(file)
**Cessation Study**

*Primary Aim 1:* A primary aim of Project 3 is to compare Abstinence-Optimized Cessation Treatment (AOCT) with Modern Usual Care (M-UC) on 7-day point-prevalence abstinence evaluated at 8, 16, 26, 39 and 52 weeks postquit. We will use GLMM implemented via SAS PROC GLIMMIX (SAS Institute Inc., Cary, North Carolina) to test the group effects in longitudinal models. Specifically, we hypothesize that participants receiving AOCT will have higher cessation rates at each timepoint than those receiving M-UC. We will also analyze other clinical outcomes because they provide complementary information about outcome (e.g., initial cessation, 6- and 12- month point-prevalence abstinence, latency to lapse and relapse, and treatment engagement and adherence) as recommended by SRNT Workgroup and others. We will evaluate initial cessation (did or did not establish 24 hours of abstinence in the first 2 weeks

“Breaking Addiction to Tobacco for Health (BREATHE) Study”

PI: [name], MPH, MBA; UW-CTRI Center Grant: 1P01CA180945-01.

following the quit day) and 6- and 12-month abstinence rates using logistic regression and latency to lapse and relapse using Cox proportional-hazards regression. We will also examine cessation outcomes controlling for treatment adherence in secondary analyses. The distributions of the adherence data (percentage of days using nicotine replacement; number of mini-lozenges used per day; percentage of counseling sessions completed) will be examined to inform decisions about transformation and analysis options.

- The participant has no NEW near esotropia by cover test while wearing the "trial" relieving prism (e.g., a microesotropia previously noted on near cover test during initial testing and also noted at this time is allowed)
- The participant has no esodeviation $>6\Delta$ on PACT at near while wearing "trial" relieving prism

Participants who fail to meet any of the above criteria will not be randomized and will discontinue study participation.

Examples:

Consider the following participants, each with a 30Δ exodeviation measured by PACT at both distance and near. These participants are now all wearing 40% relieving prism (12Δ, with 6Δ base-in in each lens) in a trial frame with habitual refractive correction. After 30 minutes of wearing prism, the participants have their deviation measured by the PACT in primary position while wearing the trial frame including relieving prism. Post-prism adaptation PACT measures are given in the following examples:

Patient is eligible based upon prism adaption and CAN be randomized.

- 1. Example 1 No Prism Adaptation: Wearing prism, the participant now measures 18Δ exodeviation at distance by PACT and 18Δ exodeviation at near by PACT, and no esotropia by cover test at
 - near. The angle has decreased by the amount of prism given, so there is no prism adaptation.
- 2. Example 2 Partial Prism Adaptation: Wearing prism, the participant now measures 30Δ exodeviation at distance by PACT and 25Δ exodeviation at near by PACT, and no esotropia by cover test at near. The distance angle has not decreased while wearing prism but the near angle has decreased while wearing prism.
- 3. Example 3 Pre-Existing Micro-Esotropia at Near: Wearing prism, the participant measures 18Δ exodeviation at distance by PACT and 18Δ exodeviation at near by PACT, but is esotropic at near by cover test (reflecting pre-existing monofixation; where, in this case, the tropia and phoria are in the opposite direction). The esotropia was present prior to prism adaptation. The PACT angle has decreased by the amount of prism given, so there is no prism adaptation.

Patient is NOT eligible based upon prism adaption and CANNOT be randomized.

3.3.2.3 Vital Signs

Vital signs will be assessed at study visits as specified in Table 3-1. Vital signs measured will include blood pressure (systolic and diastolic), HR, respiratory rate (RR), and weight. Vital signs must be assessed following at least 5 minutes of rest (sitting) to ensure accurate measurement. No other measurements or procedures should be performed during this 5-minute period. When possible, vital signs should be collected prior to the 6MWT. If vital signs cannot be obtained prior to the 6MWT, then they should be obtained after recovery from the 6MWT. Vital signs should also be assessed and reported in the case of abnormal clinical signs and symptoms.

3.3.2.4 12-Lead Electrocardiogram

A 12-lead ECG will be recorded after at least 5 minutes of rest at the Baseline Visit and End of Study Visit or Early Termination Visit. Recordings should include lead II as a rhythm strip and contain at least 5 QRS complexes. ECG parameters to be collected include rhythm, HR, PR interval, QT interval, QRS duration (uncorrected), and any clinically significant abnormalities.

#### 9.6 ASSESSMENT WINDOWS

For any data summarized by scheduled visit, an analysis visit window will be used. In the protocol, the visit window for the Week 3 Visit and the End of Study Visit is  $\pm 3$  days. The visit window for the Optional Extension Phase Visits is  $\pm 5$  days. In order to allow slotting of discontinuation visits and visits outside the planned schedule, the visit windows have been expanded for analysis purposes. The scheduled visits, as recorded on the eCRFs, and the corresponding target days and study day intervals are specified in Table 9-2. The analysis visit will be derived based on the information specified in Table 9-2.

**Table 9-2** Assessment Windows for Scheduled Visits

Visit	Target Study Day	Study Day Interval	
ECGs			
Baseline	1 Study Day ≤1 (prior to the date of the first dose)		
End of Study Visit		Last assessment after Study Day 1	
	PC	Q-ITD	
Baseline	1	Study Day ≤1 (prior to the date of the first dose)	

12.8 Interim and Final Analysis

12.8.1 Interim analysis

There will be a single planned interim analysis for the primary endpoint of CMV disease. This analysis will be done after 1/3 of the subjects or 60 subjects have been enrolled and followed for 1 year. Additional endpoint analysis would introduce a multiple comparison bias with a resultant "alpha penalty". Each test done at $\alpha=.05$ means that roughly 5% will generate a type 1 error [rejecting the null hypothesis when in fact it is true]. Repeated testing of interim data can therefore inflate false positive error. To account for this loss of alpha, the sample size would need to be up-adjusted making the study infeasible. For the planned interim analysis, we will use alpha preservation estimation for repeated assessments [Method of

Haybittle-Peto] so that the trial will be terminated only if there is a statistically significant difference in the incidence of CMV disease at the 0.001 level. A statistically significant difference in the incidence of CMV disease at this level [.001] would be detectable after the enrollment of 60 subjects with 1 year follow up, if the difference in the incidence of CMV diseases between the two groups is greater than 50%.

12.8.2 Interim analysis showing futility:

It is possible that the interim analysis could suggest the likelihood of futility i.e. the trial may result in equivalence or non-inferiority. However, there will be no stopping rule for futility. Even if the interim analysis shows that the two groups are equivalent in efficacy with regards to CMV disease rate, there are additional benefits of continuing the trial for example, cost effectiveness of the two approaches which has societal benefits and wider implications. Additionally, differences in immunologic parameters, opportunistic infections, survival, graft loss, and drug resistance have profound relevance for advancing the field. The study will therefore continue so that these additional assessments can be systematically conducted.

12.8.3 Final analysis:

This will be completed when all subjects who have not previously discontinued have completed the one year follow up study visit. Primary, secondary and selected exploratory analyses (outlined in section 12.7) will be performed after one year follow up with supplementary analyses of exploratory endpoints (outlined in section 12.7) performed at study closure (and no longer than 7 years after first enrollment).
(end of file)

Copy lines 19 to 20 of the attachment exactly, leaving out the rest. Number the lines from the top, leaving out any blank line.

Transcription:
3.3.2.4 12-Lead Electrocardiogram

A 12-lead ECG will be recorded after at least 5 minutes of rest at the Baseline Visit and End of Study Visit or Early Termination Visit. Recordings should include lead II as a rhythm strip and contain at least 5 QRS complexes. ECG parameters to be collected include rhythm, HR, PR interval, QT interval, QRS duration (uncorrected), and any clinically significant abnormalities.